Ivy-League Education VS Income

I wanted to create a simple chart that will help folks like my-few-years-younger-self make good college decisions. Specifically, I wanted to present data that will help teenagers understand whether the industry-wide benchmark, low acceptance rate, really is the right statistic to take into consideration when considering alternatives.

Data: In order to diagnose correlation between acceptance rates, and expected income I had to get this data. Ideally, I was looking for a table with those columns, but of course it was harder than expected. So where could I get data from?

Scraping: I found a reliable source (Payscale) that presents expected income for recent graduates from many colleges. With the help of friends from StackOverflow I learned how to scrape CSS and got the data. I was able to get my hands on reliable acceptance rates (USNews) as well, and so I was ready to go and manipulate the data as much as I wanted. Or at least that’s  what I thought…

Fuzzy Names: Apparently, sometimes there are many names for the same institution. New York University, could be NYU, New-York University, “New-York University, New-York, NY”,  written with CAPS or lowercase.  What a mess…

The Core: The core of this project is where I match between very similar names of the same college, to create a tokenized database that will include acceptance rates and potential earnings per college. With Python, I was able to use a package called FuzzyWuzzy, that exists exactly for this purpose.

Back and Forth: I played with this package a bunch of times, but it seemed like the algo wasn’t sophisticated enough. I had more matches than items (one list was longer, and it matched more than once with the other list). I’ve written the technical details of how I solved the problem here.

Finally: In front of you is the data, as neat as a pin. The chart is interactive so feel free to hover over your preferred dot. The trend is quite obvious -  selective schools tend to lead to a higher expected income.**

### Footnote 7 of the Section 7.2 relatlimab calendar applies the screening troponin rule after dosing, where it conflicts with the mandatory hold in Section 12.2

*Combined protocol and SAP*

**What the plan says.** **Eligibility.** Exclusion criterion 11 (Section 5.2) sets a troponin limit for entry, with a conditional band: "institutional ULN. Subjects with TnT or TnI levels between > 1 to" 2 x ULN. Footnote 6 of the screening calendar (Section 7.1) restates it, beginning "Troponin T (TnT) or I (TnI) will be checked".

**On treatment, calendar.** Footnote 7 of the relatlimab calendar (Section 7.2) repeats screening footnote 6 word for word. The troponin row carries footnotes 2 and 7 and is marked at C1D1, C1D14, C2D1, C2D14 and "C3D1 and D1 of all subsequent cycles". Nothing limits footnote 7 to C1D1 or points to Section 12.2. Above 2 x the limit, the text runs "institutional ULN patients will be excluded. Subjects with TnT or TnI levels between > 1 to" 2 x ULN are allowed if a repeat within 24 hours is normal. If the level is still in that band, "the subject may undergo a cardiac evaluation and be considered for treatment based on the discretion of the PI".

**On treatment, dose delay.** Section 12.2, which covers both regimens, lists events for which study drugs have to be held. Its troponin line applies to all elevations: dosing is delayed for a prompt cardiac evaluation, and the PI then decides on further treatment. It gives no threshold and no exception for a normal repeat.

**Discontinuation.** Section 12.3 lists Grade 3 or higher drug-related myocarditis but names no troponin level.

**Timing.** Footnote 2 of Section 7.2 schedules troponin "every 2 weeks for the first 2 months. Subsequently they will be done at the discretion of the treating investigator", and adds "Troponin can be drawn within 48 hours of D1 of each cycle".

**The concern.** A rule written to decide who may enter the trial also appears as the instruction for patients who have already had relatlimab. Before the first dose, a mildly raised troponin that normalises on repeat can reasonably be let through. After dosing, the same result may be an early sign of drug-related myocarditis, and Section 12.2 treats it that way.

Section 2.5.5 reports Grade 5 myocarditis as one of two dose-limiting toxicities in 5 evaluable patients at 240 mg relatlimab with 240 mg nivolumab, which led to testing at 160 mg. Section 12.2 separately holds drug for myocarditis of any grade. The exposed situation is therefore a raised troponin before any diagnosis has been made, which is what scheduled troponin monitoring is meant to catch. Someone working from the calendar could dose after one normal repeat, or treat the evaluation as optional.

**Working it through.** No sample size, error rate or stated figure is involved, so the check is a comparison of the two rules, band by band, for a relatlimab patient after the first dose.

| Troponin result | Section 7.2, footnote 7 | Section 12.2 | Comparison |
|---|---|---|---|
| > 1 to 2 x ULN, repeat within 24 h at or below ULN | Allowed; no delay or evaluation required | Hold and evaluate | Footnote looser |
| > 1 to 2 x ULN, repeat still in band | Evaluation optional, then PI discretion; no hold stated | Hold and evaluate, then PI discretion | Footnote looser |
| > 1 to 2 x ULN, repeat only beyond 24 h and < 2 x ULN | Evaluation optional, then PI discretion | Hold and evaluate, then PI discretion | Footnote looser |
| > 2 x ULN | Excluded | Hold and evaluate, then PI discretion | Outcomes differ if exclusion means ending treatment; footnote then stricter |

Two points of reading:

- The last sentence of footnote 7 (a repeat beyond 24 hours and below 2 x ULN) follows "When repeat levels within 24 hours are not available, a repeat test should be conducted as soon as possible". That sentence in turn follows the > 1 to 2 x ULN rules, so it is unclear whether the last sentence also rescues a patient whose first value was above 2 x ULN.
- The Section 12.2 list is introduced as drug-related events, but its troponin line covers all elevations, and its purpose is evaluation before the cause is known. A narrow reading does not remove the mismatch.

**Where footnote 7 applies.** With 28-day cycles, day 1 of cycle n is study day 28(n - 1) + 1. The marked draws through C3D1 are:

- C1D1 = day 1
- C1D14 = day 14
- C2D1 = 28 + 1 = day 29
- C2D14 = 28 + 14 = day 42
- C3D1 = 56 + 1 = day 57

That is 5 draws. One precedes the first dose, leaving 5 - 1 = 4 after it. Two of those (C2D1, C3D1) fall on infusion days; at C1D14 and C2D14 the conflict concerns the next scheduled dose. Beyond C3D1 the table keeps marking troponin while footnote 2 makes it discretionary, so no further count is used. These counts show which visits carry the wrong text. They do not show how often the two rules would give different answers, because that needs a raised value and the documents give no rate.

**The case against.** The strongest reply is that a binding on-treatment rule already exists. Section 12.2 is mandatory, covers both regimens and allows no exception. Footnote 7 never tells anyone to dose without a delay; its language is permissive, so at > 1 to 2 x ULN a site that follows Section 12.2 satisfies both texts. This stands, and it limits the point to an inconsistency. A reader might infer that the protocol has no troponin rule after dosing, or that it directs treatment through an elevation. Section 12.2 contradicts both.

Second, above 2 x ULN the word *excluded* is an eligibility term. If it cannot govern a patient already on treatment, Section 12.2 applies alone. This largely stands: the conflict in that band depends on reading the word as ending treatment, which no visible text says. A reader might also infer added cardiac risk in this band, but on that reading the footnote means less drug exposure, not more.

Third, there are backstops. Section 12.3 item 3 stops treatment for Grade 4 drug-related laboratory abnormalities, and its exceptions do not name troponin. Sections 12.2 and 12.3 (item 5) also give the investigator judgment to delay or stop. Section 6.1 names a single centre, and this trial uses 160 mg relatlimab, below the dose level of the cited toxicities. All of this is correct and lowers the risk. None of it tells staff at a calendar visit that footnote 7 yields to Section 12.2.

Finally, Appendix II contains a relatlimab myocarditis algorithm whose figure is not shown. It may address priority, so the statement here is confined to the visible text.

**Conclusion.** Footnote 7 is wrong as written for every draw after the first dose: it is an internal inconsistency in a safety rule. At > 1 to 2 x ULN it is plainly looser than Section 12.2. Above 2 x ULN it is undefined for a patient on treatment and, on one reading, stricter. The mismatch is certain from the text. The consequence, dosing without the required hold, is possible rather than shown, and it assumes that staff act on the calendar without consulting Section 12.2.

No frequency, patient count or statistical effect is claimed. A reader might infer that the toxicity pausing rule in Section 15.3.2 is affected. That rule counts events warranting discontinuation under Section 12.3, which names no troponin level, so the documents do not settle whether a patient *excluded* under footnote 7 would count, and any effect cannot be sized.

Here’s for another fun project, and great college-picking for you guys.

Technical Details

FuzzyWuzzy includes several versions of FuzzyMatch algos, all of which I tried.  With some trial and error, I ended up choosing a combination of fuzz.ratio  and a threshold score (90). The relevant snippet of code is attached here.

the heart of the code to match the names

I know that one list contains only 280 items, while the other list was 960 items,  I knew that if I got a match for more than 280 items, then the sinceI started with fuzz.token_set_ratio - algo overfitted.  Starting with 556 matches I incrementally made progress.  After consideration of other algos that are based on phonetic similarity rather than graphic, I consulted a friend who suggested cleaning and tokenizing the data further before giving up on fuzzy. I ended up sticking to fuzzy and spending more time cleaning the data.

As always, all the code can be found on GitHub.

The data, as in all projects is limited to publicly available sources. This research was done independently of any institution, it should not be taken as any sort of an official advice whatsoever. The author is not responsible for the accuracy of the data.